Chefs, now that summer is here again and the temps inside and out make us dread turning on the stove, how about a break? Inside of turning up the heat, turn on the blender and make your clients (or yourself) some easy, refreshing chilled soups.

This is something I’ve been doing for years–and it’s been made so much easier with a powerful Vitamix. Some of my summer soups are savory, filled with veggies and garlic and herbs–to which chilled seafood, like shrimp or crab, can be added.

Others soups are more of a dessert treat. Melons and berries are terrific for them. Great a little good dark chocolate over the top or dunk a nice sandy shortbread into it and you’ll have a satisfying meal ender.

So, what have we got? The first is my most recent creation: Chilled Spinach and Green Onion Soup. I had a bit of a gardening episode and landed myself with a huge pile of green onions. So, soup! This recipe is easy and so satisfying on its own. The only thing I add is a hunk of sourdough baguette and homemade cultured butter.

Chilled Spinach and Green Onion Soup
Serves 4

2 cups spinach, tightly packed
1 cup green onions, sliced (set aside a couple of tablespoons for garnish)
1/4 cup fresh dill, chopped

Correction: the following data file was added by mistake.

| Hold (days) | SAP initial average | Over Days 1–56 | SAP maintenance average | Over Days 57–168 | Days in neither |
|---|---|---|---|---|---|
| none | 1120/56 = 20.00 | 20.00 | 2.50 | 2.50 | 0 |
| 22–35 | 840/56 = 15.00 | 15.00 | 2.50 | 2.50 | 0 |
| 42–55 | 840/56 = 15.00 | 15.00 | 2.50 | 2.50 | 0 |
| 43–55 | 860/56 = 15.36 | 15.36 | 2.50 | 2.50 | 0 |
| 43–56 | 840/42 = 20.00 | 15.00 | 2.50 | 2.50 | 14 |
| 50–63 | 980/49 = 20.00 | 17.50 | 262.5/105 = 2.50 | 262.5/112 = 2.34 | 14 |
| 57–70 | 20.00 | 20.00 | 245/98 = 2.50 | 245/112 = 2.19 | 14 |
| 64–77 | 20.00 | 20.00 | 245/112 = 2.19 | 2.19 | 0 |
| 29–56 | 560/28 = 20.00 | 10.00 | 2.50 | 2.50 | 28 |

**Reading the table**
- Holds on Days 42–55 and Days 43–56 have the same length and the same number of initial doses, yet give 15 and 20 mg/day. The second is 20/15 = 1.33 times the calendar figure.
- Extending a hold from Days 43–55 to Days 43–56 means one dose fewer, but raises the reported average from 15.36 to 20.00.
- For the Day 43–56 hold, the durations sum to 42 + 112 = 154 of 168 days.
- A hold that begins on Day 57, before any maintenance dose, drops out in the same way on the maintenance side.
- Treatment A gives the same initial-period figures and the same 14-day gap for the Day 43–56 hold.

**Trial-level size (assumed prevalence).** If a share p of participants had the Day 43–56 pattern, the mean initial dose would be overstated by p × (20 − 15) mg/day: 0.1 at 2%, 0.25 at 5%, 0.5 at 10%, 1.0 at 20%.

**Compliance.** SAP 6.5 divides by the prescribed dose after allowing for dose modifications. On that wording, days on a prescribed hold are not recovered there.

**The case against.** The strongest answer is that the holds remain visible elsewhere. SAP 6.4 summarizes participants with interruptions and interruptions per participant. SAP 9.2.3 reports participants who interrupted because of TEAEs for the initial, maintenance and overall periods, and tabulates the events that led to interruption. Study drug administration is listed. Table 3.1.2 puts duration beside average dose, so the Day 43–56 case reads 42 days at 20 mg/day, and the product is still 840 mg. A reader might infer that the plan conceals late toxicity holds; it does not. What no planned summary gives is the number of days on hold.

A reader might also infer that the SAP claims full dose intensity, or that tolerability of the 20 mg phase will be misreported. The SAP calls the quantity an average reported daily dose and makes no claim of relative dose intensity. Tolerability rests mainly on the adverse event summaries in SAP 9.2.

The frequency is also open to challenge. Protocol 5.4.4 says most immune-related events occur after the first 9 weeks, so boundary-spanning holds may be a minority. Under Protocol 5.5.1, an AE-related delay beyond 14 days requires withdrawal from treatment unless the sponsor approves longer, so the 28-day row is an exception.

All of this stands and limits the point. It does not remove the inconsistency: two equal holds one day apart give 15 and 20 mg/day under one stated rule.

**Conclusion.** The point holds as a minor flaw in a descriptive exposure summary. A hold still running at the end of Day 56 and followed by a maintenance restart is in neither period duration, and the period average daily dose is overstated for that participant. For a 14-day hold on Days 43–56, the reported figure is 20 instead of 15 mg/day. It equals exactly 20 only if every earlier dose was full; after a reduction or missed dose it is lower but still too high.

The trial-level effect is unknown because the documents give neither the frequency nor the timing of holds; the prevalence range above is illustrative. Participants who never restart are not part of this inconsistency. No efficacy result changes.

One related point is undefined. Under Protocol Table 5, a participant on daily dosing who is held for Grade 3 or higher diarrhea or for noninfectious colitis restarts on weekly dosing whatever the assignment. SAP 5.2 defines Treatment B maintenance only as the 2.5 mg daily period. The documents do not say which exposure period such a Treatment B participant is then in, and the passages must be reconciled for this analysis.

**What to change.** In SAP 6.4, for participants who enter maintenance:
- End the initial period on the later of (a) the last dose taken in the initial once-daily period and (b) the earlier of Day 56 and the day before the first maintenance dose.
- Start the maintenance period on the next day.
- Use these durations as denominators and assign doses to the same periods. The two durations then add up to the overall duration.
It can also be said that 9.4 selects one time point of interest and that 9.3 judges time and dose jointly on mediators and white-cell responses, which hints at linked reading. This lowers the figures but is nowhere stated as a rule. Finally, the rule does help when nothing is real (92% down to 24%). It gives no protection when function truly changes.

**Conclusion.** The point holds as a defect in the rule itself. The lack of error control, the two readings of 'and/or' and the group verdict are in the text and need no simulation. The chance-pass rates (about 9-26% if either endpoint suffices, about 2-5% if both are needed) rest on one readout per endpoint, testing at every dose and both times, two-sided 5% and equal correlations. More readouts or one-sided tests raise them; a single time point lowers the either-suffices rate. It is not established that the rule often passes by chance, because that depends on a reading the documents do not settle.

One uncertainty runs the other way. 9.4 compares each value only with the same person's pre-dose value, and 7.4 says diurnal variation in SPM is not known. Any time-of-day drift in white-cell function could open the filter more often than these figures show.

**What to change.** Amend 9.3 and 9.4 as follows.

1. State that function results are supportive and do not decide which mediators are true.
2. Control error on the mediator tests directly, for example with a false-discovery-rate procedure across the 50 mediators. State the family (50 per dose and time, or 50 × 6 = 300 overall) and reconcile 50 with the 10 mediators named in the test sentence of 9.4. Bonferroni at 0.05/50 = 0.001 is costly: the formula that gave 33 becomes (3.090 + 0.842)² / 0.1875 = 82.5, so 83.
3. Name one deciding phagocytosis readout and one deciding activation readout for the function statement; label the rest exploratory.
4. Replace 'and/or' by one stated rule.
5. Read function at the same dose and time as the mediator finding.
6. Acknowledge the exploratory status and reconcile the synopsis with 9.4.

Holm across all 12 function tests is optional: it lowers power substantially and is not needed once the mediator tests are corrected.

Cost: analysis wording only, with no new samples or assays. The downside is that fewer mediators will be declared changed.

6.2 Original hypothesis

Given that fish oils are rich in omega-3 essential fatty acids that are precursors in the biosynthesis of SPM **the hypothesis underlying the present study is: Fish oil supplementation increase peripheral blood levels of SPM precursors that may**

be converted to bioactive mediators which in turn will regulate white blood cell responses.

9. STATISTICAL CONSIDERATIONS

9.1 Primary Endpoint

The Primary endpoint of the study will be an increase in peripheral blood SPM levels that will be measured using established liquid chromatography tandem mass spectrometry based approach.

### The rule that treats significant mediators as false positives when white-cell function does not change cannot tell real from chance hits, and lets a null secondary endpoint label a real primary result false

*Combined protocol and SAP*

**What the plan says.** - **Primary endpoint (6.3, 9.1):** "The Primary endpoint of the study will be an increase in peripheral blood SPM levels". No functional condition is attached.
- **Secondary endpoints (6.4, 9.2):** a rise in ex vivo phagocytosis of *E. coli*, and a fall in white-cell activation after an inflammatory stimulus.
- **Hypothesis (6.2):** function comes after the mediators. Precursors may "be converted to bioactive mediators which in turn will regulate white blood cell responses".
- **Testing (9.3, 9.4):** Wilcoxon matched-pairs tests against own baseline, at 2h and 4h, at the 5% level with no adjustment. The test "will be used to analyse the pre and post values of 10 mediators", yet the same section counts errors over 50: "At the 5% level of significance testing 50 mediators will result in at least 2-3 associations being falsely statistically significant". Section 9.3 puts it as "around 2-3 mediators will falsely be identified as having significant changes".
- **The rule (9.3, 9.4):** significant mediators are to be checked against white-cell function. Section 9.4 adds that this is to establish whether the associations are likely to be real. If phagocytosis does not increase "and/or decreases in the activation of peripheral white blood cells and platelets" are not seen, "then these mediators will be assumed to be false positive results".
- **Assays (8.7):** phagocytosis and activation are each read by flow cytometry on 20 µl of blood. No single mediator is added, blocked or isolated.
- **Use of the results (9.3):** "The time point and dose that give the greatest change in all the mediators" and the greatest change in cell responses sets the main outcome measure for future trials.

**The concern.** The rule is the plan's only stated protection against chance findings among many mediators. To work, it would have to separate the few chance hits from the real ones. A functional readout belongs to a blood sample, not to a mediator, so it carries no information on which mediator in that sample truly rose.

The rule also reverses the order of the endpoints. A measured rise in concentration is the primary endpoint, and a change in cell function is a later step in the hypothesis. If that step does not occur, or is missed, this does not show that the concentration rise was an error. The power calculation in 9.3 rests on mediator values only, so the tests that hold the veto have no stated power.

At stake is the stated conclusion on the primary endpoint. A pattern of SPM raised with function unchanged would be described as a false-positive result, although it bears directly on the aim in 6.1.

2 cloves garlic, peeled and roughly chopped
Juice of 1 Meyer lemon
1/2 cup ice cubes
1 cup cold water
1 1/2 cups plain Greek-style yogurt
3/4 cup low-fat or “light” sour cream
Salt and freshly ground pepper to taste
1 tablespoon butter
4 ounces panko crumbs

1. Place all of the ingredients until the butter in a blender and puree until smooth. Taste and adjust seasonings.
2. Chill the soup for at least an hour.
3. In a skillet, melt the butter and then add the panko crumbs. Stir and cook for about 30 seconds until the crumbs become slightly brown and crisp. Drain on a paper towel.
4. To serve, divide the soup between bowls. Garnish with the set aside slices of green onions and a sprinkling of the panko crumbs.

Another chilled savory soup I’ve loved for years is gazpacho. As many of my friends know, this chunky gazpacho is something my mom has made for years and I adopted as my own. It’s a powerhouse of nutrients and the more nutrients, the better the flavor. This soup is packed with it. It starts with the tomatoes, but adds cucumbers, corn, onions, garlic, bell peppers, chilies, cilantro, and lime juice–and I’m just getting started! Just be sure to chop each vegetable individually–unless you want a puree. Make your own tortillas to accompany this!

Evie’s Chunky Gazpacho
Serves 8 to 10

5 – 8 large tomatoes, quartered
2 large cloves of garlic, minced
½ English cucumber, roughly chopped
1 or 2 red peppers, roughly chopped
6 – 8 scallions, roughly chopped
6 – 8 radishes, roughly chopped
½ medium onion, peeled and quartered
1 jalapeño pepper, seeded and chopped
½ bunch parsley with major stems removed and/or 1 bunch cilantro
2 tbls lime juice
2-6 tbls red wine vinegar
A few dashes of Worcestershire sauce
A few dashes of your favorite hot sauce
2 tsp olive oil
1 tsp salt
½ tsp sugar
1 regular-sized can beef broth
1 can low-salt V-8 juice